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Windsor Racecourse is situated on the banks of the River Thames in Berkshire. It is easily accessed by car from junction 6 on the M4 and junction 3 on the M3. Windsor and Eton Central Station are the nearest to the racecourse with direct trains from London Waterloo. Taxis are readily available at both stations.
Windsor is a figure of eight course, the only such flat racing track in the UK. This means that races over a mile and a half require the runners to run both right and left handed. Windsor is a flat, sharp track so better suited to front runners than horses coming from well off the pace.
One of the best Windsor horse racing tips today is to take notice of the draw. A high draw can be a big advantage in sprints, especially when the going is soft. There may be a slight advantage for a high draw over a mile.
There are links to horse racing at Windsor going back to the times of Henry VIII but the first recorded meeting took place here in 1866. The existing site was established by John Frail who would go on to own several more racecourses. In 1923 Windsor was the scene of an unusual triple dead-heat, although this was well before accurate photo-finishes were possible.
A controversial betting tax was introduced by Home Secretary Winston Churchill in 1926. Bookmakers went on strike at Windsor Racecourse on the first day it was introduced. The tax was eventually scrapped and Churchill would be successful as an owner at Windsor with Colonist II in 1949. Windsor was one of the few courses to continue to race throughout the Second World War, a flying bomb falling on the course during one such meeting. Fortunately, there were no fatalities.
They raced under both Flat and National Hunt rules here until 1998 when the jumps course was abandoned. Evening meetings were introduced at the course in the 1960’s. There have always been strong Royal connections with Windsor. Her Majesty The Queen Mother often attended to watch her horses race here. In 2018, Prince Harry held his Stag Do at the Royal Ale Race night at Windsor on May 14th, ahead of his marriage to Meghan Markle.
On 15th October 2012, jockey Richard Hughes rode the winner of seven of the eight races on the card. The accumulative odds of all seven winners was a massive 10,168-1. He was the first jockey to ride seven winners at a single meeting since Frankie Dettori’s “Magnificent Seven” at Ascot in 1996. His winners were Pivotal Moment (13-8), East Texas Red (5-2), Embankment (7-1), Magic Secret (4-1), Links Drive Lady (5-2), Duke of Clarence (7-4) and Mama Quilla (15-8). He was denied an eight-timer with the defeat of Ever Fortune in the sixth race.
The Winter Hill Stakes is the only Group race to take place at Windsor and is staged on the August Bank Holiday weekend. There are 27 fixtures at Windsor between April and October.
The August Stakes is one of four Listed races, completed by the Royal Windsor Stakes and Leisure Stakes in May and the Midsummer Stakes in July. Windsor holds regular evening meetings throughout the summer. These include the 3-day Best of British Festival and a special Ladies Evening. They have thirteen consecutive Monday evening meetings that are always well attended.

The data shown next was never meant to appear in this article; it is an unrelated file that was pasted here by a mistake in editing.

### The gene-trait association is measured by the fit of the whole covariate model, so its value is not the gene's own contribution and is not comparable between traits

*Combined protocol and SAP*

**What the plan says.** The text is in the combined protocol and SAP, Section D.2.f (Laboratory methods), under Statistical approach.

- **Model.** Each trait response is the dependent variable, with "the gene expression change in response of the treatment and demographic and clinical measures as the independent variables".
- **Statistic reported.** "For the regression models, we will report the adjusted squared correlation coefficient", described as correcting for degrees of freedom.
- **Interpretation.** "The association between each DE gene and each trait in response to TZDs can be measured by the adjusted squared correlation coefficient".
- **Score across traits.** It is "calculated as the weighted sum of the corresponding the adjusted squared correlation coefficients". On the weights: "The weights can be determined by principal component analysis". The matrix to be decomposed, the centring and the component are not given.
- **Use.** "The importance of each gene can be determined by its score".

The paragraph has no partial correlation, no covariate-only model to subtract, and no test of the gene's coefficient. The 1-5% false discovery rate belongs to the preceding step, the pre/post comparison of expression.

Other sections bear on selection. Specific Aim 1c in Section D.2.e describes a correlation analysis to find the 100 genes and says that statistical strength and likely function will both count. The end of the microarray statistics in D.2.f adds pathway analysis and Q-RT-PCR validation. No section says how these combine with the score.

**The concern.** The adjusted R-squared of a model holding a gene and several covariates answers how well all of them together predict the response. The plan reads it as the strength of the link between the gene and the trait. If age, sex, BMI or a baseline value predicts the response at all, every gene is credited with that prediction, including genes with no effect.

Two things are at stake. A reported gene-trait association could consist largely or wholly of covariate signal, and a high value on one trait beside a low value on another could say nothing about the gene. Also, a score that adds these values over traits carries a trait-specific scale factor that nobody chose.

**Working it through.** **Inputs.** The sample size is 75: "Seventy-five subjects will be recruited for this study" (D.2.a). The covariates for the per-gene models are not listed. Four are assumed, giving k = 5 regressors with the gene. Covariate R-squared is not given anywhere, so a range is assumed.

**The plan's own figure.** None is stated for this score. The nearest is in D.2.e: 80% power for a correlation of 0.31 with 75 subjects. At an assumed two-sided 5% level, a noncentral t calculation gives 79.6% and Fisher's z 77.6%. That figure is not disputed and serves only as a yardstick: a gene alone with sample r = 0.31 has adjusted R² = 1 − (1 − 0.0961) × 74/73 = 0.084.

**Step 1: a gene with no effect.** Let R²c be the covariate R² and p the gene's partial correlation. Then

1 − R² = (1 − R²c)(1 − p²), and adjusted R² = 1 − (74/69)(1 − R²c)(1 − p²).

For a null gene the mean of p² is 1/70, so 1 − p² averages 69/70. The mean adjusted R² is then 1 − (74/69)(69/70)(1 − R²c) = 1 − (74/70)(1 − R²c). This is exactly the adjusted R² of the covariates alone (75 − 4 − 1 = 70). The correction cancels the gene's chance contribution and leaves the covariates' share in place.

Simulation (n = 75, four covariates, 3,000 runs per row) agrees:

The Winter Hill Stakes is Windsor’s most prestigious race and is for three-year-olds and upwards over ten furlongs. It was promoted from Listed status in 1995. The Royal Windsor Stakes is a Listed race over an extended mile and can attract horses that were not far short of Classic standard as three-year-olds.
The Leisure Stakes is a six furlong sprint which fits into the schedule of horses being aimed at Royal Ascot. It used to be held at Lingfield Park but was moved to Windsor in 2000. The one-mile Midsummer Stakes also regularly attracts a good quality field.
Annus Mirabilis won the Winter Hill Stakes for three successive seasons between 1996 and 1998. Frankie Dettori rode him to two of those victories and was also successful on Naheef (2002), Campanologist (2009) and Planteur (2013).
Saeed bin Suroor is the leading trainer in the race with eight winners, the most recent being Racing History in 2015. The highest rated horse to win it was Al Kazeem in 2014, trained by Roger Charlton and ridden by George Baker. He won the Eclipse (2013), the Prince of Wales’s Stakes (2013) and the Tattersalls Gold Cup (2013 and 2015).
Geoff Wragg saddled Swallow Flight to win the first two runnings of the Royal Windsor Stakes in 2000 and 2001. Ordnance Row (2008 and 2009) also had two victories in the race. The Royal Windsor Stakes was lost to slippery ground in 2016 and 2017 and the 2018 renewal was won by Arod. Midsummer Stakes winners include the useful Thistle Bird (2012), French Navy (2013) and Gabrial (2016).
The Tin Man has won the Leisure Stakes twice for James Fanshawe, using the race to complete his Royal Ascot preparation. Other notable winners since 2000 include Bated Breath (2011) and Tropics (2015).
Clive Cox and Roger Varian are the trainers to follow here. Varian has maintained a strike rate of 32% over the past three seasons while only Richard Hannon has trained more winners here than Cox. Hannon only returns a 13% strike rate as opposed to 22% for Cox who also shows a small level stakes profit. John Gosden is another trainer who returns a healthy percentage of winners here.
Adam Kirby is the leading jockey here with 36 winners in the same three-year period. Only Andrea Atzeni has a marginally better strike rate than Kirby but has only had half as many rides. The top value jockey here is David Probert, who often features among the best horse racing tips for Windsor. Following Probert to a level stake would have yielded a very healthy profit.
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